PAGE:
The Motorcycle Diaries (2004)
The Motorcycle Diaries is based on Ernesto (Che) Guevara’s memoirs of his motorcycle/hitchhiking journey across Latin America when he was in his early twenties. It’s a biopic that also fits into the road movie/coming-of-age genres, which is unusual. Che starts off the journey not really knowing who he is or what he really wants to do, but the people he meets on the road instill convictions in him that he didn’t realize he cared about. Any movie about famous people, especially revolutionary figures, risks being too much of a hagiography, but The Motorcycle Diaries makes Che seem like an ordinary and relatable person, thanks in large part to Gael Garcia Bernal’s portrayal.
Far From Heaven (2002)
Cathy (Julianne Moore) is a 1950s housewife with a successful husband, a thriving social life, and a beautiful house. When she finds out that her husband is attracted to other men, her life starts to fall apart. Her only solace is her friendship/burgeoning romance with an African-American gardener, but of course, that’s pretty scandalous for the times. This movie is very interestingly shot, the colors and camera angles are reminiscent of a 1950s film (Wikipedia tells me it is imitating the style of a particular director, Douglas Sirk, but I’m not familiar with his work). The actors all do a fantastic job, especially Julianne Moore. I thought this was an ambitious movie that succeeded at what it was attempting, but I didn’t love it because the characters didn’t display a lot of emotion and I found it hard to connect with them.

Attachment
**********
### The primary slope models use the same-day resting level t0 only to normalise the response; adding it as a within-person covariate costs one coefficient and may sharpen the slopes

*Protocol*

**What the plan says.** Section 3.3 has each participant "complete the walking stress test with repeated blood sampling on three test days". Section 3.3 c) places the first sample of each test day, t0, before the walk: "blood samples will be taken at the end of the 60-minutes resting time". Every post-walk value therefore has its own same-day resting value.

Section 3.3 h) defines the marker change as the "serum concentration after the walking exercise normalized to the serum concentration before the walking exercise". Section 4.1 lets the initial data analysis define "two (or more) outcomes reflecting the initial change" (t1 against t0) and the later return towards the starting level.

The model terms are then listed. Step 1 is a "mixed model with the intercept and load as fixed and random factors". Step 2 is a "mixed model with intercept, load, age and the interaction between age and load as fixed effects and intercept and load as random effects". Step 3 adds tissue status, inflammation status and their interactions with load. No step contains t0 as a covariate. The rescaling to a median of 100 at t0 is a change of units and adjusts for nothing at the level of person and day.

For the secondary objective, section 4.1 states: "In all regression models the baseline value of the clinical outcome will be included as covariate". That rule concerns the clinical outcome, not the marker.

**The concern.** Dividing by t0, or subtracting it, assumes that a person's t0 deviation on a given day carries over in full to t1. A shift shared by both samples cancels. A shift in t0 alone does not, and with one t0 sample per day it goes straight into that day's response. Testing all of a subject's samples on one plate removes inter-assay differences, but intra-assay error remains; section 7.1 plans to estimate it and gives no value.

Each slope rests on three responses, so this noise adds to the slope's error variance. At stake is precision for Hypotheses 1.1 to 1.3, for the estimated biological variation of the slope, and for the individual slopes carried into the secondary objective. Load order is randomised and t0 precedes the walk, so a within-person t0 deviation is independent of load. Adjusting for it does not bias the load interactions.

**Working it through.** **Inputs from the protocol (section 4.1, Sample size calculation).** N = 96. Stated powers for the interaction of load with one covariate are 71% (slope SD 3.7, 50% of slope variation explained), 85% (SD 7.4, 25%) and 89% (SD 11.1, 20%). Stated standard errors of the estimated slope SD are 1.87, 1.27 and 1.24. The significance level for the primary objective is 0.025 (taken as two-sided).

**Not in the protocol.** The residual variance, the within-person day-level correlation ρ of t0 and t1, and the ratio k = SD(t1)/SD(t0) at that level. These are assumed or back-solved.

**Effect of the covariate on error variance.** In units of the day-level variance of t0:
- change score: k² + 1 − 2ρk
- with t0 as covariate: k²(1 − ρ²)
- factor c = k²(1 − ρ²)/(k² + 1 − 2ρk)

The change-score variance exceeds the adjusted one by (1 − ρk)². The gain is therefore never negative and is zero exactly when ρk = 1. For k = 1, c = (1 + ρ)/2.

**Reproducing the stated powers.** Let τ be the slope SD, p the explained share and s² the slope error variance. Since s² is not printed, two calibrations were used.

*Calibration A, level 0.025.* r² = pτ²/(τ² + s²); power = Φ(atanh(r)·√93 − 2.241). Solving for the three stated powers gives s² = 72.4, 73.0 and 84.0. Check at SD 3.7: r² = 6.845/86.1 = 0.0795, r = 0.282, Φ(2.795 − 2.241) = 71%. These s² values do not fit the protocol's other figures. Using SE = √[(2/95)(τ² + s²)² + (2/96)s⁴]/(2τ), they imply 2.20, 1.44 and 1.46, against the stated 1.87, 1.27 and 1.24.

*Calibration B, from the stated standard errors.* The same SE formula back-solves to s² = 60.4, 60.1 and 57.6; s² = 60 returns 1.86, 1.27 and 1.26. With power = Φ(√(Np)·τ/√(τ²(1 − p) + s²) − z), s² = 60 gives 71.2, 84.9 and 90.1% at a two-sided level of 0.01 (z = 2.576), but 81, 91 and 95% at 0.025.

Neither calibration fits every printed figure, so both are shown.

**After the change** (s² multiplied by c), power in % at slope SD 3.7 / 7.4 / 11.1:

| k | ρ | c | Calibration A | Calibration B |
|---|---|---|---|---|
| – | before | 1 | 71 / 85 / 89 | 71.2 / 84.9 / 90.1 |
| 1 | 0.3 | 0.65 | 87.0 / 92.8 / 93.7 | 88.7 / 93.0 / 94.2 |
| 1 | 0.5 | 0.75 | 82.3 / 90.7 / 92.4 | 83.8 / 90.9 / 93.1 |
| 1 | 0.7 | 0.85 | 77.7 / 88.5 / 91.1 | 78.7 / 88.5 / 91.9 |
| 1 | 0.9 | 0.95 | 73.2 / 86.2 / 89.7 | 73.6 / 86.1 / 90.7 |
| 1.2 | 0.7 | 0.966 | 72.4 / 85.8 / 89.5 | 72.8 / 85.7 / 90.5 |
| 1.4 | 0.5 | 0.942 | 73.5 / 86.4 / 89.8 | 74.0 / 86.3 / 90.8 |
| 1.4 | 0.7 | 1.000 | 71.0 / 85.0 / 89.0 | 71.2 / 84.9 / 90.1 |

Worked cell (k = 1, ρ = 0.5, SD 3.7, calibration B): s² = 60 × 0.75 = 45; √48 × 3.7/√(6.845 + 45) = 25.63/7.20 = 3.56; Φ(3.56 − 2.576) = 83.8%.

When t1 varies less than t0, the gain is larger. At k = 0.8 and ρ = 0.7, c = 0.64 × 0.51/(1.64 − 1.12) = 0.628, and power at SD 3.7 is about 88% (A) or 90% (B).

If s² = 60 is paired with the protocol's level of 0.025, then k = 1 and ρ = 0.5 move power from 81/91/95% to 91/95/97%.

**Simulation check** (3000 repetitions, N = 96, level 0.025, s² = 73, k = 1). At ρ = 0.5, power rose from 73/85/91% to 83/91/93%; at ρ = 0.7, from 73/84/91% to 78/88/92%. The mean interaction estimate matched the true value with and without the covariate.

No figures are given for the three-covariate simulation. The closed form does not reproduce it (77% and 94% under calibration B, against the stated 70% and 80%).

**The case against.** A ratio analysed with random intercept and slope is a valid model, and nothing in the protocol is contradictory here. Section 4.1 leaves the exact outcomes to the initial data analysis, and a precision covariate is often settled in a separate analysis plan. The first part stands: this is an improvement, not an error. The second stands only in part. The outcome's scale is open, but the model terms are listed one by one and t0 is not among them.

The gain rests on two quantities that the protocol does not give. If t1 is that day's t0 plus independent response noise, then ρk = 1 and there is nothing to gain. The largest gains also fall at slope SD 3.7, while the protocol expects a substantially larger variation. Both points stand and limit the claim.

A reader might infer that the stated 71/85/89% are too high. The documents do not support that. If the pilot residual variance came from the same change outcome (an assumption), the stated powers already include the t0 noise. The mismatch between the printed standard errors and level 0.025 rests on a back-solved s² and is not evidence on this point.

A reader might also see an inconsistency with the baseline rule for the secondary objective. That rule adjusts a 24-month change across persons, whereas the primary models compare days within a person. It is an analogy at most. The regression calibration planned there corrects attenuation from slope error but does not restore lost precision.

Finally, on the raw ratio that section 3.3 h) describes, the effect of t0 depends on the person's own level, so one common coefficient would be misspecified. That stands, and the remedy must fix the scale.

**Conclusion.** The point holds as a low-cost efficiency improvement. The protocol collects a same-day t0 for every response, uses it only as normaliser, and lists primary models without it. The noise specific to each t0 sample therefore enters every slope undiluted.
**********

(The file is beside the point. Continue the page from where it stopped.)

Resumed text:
The Space Between Us (2017)
Gardner Elliot (Asa Butterfield), the first person born on Mars, has the opportunity to visit Earth for the first time, and goes on a roadtrip with a girl he met online to try and find his biological father. I had high hopes for The Space Between Us when I first heard of it, but I knew it had terrible reviews by the time we watched it. Still, I’m a sucker for anything related to space, and I find teen drama comfortingly nostalgic, so I wanted to watch it anyway. It’s a terrible movie – the plot is drivel, the science is bogus, and some of the actors seem to be phoning it in – but I enjoyed watching it. The first part before Gardner gets to Earth is actually decent, but it devolves into cliches (street smart girl, fish-out-of-water boy) quickly.